In this chapter, we present extensive investigations of amorphous phase formation in Ce75Al25 − xGax alloys with a wide range of concentration of Ga (x = 0, 0.01, 0.1, 0.5, 1, 2, 4, and 6). Both Al and Ga are having the same valency (+3), comparable atomic radii (Ga, 1.41 Å; Al, 1.43 Å), and lying in the same group of the periodic table. Thus, the substitution of Al by Ga does not change the e/a ratio of Ce-Al alloy system (e/a = 1.39). It has been undertaken with a view to understanding the genesis of phase separation in this alloy system. The microstructural features arise due to phase separation which has been studied by transmission electron microscopy (TEM) and compared with those obtained by phase field modeling. The role of Ce electronic structure in phase separation has been discussed. It is important to mention that due to change in the electronic states of Ce, 4f electrons under high pressure, Ce75Al25 alloy undergoes polyamorphic transition [13, 42, 43]. One may expect that chemical pressure effect of Ga substitution in Ce75Al25 MG leads to change in the electronic structure of the Ce in this alloy . Chemical pressure effect basically deals with the change in the electronic structure of atoms due to pressure, temperature, or alloying addition. Keeping these facts in view, extensive use of X-ray absorption spectroscopy (XAS) has been done to investigate Ce75Al25 − xGax alloys. Our investigations have clearly demonstrated that two types of short range order (SRO) may set in Ce75Al25 − xGax amorphous alloys . This is due to delocalization of 4f electron with addition of Ga. The change in the electronic structure of Ce is considered as one of the important reasons for the phase separation in Ce-Al-Ga MG alloy system. The remarkable change in the behavior of glass transition with Ga substitution has been observed through DSC investigation [25, 26, 27, 28, 29, 30]. The thermal stability of the studied materials has been discussed elsewhere, and for this we refer the readers to reference .
In this chapter, the effect of Ga substitution (with x as low as 0.01 at.%) on the phase separation has been discussed. The substitution of Ga at place of Al in various alloy systems has been extensively studied by our group [45, 46, 47, 48, 49, 50]. The Ce-Al  and Ce-Ga  binaries have negative heat of mixing, while Ga-Al pair has very low positive heat of mixing, i.e., 0.7 KJ/mol . It seems unlikely that the phase separation is caused by Ga-Al which has a very small positive heat of mixing. Hence, the alternative explanation for this has been called for. One may thus expect that the substitution of Ga on Al sites may lead to change in the electronic behavior of Ce 4f electrons (owing to chemical pressure effect) . We have also discussed the effect of Ga substitution on the formation of nanoamorphous domains as well as on the nature of Ce 4f electronic states. It should be pointed out that pressure-induced delocalization of 4f electron (using XAS studies) has also been reported by other researchers [13, 42]. However, the partial delocalization of 4f electron of Ce atoms in Ce75Al25 − xGax alloys due to Ga substitution has been pointed out for the first time based on XAS studies.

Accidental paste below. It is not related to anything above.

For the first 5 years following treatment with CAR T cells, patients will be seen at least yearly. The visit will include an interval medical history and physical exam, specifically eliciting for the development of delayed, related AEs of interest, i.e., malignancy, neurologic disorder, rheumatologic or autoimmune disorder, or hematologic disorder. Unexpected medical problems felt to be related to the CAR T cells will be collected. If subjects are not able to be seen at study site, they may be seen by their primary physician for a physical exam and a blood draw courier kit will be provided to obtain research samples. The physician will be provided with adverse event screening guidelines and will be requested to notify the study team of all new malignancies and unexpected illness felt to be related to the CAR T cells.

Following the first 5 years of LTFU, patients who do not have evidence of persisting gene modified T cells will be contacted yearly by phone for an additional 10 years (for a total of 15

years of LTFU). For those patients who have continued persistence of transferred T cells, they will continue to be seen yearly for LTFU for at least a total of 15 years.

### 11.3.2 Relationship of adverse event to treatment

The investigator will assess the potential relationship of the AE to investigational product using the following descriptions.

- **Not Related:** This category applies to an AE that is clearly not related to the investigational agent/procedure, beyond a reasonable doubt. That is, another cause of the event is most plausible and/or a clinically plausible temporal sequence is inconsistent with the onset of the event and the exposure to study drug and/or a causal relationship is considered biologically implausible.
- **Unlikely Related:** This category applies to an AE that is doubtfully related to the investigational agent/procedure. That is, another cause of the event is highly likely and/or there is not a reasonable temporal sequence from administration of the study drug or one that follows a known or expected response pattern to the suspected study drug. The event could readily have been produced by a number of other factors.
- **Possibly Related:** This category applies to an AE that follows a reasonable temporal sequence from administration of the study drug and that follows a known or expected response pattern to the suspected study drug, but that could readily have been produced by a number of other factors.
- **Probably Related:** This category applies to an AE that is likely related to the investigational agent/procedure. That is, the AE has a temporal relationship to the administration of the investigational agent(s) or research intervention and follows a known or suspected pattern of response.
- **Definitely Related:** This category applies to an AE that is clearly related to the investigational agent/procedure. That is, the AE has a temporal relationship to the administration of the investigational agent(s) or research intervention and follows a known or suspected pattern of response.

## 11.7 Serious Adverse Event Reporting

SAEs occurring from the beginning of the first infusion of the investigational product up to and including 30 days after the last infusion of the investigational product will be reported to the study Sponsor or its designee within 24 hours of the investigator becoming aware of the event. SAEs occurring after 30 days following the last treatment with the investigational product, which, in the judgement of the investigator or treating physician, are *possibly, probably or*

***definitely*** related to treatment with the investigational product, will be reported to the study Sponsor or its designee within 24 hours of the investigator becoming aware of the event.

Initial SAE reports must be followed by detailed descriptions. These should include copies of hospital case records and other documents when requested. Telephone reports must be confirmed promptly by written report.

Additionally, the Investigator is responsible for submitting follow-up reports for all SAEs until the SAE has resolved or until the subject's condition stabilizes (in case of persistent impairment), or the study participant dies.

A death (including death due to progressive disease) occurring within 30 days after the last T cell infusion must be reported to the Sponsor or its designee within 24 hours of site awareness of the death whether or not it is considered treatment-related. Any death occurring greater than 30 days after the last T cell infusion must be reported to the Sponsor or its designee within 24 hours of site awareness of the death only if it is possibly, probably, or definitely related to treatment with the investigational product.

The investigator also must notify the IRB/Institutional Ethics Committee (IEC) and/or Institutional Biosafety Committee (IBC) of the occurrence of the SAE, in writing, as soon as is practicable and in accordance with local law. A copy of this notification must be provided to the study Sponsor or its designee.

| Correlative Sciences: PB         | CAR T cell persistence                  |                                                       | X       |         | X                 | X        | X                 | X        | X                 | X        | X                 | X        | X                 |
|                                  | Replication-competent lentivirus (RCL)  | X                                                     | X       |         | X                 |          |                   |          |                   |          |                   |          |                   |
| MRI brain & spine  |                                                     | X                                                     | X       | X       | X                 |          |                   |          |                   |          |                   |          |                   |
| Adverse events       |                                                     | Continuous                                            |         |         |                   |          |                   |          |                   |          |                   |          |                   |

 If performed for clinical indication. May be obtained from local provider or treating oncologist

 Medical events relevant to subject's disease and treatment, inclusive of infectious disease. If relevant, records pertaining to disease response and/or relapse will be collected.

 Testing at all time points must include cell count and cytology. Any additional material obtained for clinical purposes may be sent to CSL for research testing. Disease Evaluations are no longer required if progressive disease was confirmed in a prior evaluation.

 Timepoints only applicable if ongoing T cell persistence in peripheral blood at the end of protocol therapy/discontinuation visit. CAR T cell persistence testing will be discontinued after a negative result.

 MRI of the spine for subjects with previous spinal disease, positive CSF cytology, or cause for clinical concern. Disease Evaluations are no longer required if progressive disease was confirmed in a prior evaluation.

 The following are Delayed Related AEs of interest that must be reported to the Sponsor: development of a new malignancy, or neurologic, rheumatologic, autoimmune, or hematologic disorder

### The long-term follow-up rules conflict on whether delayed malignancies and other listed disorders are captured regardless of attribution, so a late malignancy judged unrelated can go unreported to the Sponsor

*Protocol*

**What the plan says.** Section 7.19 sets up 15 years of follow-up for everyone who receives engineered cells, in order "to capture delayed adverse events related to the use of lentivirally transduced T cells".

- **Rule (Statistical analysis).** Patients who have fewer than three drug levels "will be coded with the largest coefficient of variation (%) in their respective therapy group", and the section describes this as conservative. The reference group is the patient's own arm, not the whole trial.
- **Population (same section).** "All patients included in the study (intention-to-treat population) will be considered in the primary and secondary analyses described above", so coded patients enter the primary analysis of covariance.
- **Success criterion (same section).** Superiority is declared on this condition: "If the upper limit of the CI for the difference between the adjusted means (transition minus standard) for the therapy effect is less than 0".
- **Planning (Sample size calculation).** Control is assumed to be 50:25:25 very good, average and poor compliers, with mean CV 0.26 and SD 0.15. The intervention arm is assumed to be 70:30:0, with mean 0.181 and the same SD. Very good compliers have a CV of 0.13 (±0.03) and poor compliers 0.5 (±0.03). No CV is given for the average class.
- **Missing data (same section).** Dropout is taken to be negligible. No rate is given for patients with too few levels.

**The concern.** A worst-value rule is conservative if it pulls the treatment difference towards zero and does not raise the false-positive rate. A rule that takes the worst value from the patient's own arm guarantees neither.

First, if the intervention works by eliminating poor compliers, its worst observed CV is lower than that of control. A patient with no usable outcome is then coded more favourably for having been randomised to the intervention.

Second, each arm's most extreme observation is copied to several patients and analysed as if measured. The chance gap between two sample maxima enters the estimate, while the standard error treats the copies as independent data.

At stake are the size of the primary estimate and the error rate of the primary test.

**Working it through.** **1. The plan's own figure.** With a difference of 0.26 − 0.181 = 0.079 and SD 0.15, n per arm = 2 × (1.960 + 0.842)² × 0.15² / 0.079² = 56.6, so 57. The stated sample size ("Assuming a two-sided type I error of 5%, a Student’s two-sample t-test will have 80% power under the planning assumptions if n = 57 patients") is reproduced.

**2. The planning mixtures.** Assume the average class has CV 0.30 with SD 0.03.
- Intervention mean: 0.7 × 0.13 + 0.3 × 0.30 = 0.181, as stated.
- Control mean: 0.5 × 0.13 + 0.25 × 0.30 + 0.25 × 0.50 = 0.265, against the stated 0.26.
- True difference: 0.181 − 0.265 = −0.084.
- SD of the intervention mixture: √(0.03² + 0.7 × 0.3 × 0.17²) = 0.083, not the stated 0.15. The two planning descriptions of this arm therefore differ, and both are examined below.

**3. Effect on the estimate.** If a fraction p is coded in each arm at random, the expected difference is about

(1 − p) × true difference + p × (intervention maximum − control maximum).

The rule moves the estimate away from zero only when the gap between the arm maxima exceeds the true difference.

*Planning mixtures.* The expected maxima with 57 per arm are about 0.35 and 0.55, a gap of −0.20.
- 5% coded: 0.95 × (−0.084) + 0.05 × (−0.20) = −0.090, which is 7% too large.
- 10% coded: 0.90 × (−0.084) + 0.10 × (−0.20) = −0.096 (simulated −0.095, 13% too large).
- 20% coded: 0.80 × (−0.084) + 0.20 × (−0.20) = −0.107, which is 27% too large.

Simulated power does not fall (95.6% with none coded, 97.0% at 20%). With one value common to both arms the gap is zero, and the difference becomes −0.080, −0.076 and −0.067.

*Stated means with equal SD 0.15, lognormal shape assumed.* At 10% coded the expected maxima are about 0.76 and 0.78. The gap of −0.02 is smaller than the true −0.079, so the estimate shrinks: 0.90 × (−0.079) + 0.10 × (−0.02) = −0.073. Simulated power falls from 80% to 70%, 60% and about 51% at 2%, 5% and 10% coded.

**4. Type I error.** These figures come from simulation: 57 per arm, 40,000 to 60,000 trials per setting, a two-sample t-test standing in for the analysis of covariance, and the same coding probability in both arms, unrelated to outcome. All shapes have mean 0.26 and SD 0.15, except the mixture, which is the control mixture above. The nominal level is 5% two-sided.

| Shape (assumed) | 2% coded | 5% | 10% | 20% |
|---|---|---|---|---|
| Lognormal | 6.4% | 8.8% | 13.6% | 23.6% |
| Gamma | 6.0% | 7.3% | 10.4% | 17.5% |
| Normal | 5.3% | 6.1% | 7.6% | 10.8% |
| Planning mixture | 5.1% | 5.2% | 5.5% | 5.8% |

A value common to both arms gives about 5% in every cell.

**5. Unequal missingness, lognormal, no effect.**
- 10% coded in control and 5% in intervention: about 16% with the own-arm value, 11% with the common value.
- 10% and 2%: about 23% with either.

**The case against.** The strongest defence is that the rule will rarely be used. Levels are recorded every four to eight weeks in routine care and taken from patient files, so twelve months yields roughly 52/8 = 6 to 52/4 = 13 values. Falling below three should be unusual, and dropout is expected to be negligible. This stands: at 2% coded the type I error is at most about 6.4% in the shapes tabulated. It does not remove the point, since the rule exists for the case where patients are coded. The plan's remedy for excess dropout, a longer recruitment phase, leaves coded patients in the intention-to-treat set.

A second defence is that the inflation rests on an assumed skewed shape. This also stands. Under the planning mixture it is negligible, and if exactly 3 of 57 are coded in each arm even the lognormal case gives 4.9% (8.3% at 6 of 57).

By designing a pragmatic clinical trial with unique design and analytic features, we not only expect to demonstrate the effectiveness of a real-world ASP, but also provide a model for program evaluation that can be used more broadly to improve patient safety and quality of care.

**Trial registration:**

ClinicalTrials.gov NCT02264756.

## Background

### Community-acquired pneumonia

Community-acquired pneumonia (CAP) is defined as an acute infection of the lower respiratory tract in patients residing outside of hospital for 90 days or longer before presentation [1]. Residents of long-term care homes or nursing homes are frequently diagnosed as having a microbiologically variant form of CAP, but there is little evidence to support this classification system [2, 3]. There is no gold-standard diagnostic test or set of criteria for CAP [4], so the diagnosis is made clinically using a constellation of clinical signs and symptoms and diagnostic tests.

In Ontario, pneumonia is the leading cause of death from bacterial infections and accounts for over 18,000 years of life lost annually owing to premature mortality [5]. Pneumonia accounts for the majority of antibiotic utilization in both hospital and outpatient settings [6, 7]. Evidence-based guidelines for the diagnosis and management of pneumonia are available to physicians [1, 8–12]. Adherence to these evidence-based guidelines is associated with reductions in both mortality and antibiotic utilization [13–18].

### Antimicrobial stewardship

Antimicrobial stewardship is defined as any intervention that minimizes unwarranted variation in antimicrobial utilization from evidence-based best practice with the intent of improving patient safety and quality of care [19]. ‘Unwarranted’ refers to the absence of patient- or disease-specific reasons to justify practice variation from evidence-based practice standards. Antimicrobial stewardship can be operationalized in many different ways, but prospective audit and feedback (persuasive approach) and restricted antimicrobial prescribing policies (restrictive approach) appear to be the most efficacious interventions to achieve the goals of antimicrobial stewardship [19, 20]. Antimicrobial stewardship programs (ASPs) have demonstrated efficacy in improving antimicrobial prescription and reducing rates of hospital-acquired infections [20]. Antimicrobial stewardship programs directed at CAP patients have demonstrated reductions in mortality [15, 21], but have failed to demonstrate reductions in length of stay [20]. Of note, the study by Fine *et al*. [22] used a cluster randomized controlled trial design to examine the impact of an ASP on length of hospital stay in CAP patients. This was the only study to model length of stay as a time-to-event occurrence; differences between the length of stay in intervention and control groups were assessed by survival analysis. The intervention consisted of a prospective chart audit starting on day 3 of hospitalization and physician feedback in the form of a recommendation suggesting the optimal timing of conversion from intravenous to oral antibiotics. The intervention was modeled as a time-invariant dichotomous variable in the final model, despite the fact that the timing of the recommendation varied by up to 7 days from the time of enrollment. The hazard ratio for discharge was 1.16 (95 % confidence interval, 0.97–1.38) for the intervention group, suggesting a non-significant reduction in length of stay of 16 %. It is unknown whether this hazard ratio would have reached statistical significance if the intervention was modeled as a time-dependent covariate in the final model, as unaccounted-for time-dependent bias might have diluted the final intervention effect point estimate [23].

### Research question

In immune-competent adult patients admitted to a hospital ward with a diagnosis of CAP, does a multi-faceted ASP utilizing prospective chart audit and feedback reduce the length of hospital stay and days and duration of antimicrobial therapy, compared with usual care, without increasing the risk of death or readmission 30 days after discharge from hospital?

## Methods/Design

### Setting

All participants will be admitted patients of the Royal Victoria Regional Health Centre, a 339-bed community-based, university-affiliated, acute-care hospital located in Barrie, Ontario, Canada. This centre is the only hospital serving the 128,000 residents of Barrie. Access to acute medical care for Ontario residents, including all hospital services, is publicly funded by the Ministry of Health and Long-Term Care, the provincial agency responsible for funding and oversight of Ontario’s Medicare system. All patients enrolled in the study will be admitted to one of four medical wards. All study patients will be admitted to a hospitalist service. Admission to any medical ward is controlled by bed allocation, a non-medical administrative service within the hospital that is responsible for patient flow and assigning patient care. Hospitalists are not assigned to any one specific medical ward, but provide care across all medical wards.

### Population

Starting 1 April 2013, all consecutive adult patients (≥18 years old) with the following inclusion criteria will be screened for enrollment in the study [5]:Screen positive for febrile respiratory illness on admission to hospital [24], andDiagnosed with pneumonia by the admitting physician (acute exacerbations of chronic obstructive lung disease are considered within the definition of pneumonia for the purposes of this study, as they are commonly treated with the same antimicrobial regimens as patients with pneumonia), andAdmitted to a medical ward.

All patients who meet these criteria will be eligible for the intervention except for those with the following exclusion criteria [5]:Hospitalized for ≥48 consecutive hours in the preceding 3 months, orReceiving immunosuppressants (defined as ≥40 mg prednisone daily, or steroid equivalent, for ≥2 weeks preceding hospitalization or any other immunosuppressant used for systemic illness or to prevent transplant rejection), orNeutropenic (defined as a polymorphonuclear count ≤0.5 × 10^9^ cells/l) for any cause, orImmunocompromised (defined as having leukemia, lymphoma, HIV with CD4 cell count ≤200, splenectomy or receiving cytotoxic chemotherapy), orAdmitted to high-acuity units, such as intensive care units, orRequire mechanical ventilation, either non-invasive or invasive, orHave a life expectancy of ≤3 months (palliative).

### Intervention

2. Materials and experimental procedure
The details of the preparation methods of Ce75Al25 − xGax melt-spun alloys are reported elsewhere [2, 21]. The structural characterization has been carried out using X–ray diffractometer (X’Pert Pro PANalytical diffractometer) with CuKα radiation. The electrolyte with 70% methanol and 30% nitric acid at 253 K has been used to thin the ribbons for TEM characterization. The TEM using FEI: Tecnai 20G2 electron microscope has been used to observe the thinned samples. Energy-dispersive X-ray analysis (EDX) attached to the TEM Tecnai 20 G2 is obtained at 200 keV using 100 seconds exposure time and 4 μA beam current. The X-ray absorption spectroscopy (XAS) measurements on these samples at Ce L3 edge were carried out in fluorescence mode with beamline (BL-9), INDUS-2 synchrotron source (2.5 GeV, 100 mA), at RRCAT, India.
3. Investigation of Ce75Al25 − xGax (x = 0, 0.01, 0.1, 0.5, 1, 2, 4, and 6) alloys
3.1 A comparative X-ray diffraction investigation of Ce75Al25 − xGax alloys
Figures 1 and 2 show the XRD patterns of Ce75Al25 − xGax alloys at different Ga concentrations. For the alloy with x = 0, the broad halo peak is found within the angular range 28–35°. This indicates the formation of homogenous glassy phase in Ce75Al25 alloy. While for the alloys with x = 2–6, broad halo peak is found within the angular range 39–50°. The unusual effect was seen in the XRD pattern on substitution of 0.01 at.% Ga. The second diffuse peak with higher intensity can be seen at higher-angle side. With increase in the quantity of Ga (x = 0.1, 0.5, 1, 2, 4, and 6), the positions and intensities of the higher-angle diffuse peak remains almost the same for different concentrations of Ga. The formation of additional diffuse halo peak on the higher-angle side in the XRD pattern due to addition of such sparse amount of Ga refers to unusual effect.
The prominent low-angle peak (~32°) with low intensity has been observed for x = 0 with respect to Ga addition. The formation of two amorphous phases for the alloys with x = 0.01–6 has been depicted from the two diffuse peaks with different intensities in the XRD patterns of Ce75Al25 − xGax alloys. It can be noticed that one hump is at its original position which indicates that the nature of short range order has not changed for pristine phase. The second diffuse peak appears at ~44o which indicates the significant change in the short range order. It may be pointed out that usually the hump in the XRD patterns for the large number of MGs occurs in the range of 26–38°. In the present case, the second hump is lying in the same range indicating that the SRO is very similar to the most common type of MGs. Similar observation of two humps has also been reported by Kim et al. for phase separation in Ti45Y11Al24Co20 metallic glass .